Fig 1. Temperature at Rekomitjie.
(a) Monthly mean temperatures. Horizontal line at 30°C highlights the increase in the number of consecutive years during the hot-dry seasons in which mean monthly temperatures have exceeded this level. (b) Five-year running mean monthly temperature (°C) anomalies relative to 1960–1990 reference period.

As you can see in Figure1 from the Lord et al. paper2 , the span of temperature anomaly from 1965 to present is about 1.5°C, which is still smaller than the uncertainty of a Class 4 station at 2°C, or considering the cattle guard, making it a Class 5 station, an uncertainty of 5°C.

Due to the siting problems, the uncertainty swamps the signal, no matter how you look at it, rendering the claims made from the data to be meaningless.

I don’t particularly blame the authors or the reviewers for not noticing this problem, because they aren’t climatologists or meteorologists they are doctors and entomologists, who wouldn’t even know to look for these sorts of problems.

However, I can blame them for this, from their own press release:

The study is based on prolonged laboratory and field measures of fly densities from the 1990s, and nearly continuous records of climatic data since 1975, recorded by researchers based at the Rekomitjie Research Station in the park. Since the 1990s, catches of tsetse flies from cattle in the park declined from more than 50 flies per animal per catching session in 1990, to less than 1 fly per 10 catching sessions in 2017. Since 1975, mean daily temperatures have risen by nearly 1° C and by around 2° C in the hottest month of November.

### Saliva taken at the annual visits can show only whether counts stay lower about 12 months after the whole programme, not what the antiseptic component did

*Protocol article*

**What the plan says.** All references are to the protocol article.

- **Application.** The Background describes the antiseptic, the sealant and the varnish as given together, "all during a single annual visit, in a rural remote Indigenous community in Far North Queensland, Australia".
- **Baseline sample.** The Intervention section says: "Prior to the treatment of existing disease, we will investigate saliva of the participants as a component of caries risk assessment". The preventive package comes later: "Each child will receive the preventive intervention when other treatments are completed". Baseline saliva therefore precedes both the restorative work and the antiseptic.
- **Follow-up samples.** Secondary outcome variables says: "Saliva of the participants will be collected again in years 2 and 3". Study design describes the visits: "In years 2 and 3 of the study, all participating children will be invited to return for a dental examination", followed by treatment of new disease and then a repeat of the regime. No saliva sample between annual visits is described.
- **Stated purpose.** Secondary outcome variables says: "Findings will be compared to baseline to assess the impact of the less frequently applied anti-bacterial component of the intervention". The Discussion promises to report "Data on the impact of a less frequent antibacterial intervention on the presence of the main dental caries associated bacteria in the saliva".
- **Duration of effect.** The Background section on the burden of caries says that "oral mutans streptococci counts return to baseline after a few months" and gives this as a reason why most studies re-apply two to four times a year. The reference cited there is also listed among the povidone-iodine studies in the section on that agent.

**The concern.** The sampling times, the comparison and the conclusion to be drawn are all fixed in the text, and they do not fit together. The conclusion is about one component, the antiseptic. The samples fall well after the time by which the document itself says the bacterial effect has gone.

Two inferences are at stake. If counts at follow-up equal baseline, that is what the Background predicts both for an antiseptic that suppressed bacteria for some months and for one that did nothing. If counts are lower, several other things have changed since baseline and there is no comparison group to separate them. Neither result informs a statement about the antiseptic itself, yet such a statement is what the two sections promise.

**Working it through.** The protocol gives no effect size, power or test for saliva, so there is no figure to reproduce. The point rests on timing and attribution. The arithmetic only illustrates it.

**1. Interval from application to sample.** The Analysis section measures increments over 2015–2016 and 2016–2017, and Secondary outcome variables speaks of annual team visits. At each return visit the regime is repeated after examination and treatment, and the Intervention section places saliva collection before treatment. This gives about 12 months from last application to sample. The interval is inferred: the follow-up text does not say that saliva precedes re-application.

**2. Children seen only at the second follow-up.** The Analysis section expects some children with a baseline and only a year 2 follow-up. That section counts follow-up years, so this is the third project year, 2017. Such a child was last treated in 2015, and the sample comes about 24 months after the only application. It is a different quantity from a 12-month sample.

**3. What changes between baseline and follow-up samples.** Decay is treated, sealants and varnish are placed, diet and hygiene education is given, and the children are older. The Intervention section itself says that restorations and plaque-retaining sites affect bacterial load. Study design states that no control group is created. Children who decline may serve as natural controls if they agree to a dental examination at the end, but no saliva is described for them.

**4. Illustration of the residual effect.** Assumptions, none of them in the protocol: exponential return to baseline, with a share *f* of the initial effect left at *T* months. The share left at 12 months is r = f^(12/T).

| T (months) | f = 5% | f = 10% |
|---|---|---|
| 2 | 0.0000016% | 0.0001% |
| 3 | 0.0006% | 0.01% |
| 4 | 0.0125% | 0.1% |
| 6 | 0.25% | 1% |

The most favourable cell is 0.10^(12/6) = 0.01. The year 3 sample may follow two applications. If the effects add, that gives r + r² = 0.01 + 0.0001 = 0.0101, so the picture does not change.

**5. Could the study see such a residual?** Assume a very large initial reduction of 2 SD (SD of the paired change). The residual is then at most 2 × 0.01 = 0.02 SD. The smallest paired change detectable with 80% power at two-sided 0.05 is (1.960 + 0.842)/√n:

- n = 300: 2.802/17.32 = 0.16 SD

All well and good, assuming they actually had good climate data (they don’t), but then there’s this from A Brief History of Tsetse Control Methods in Zimbabwe and Possible Effects of Climate Change on Their Distribution

Bold mine

Odor Baited and Insecticide Treated Targets
It has been shown that the low reproductive rates of tsetse mean that the kill rate needs only to be relatively low in order to have a major control effect (Hargrove, Torr, & Kindness, 2003 4).

….

The application of insecticides directly to cattle was re-instated in the 1980s and 1990s. While the technique had been used since the 1940s, improvements in chemicals and application techniques, as well as improved understanding of fly behavior, have seen this approach yield impressive results (Hargrove et al., 2012; Torr et al., 2011; Torr et al., 2007; Hargrove et al., 2003).

The insecticide can be either be applied as a dip spray or as a pour-on formulation. The pour-on approach, applied monthly, is less error prone, and has been proven more flexible and adaptable in more remote regions, while allowing herders to adapt the approach as necessary (Swallow et al., 1995). However, this pour on method is relatively costly. The lower cost of the dip spray, and the ability to combine it with tick control, makes this a very cost-effective measure to curb AAT (Chadenga, 1992).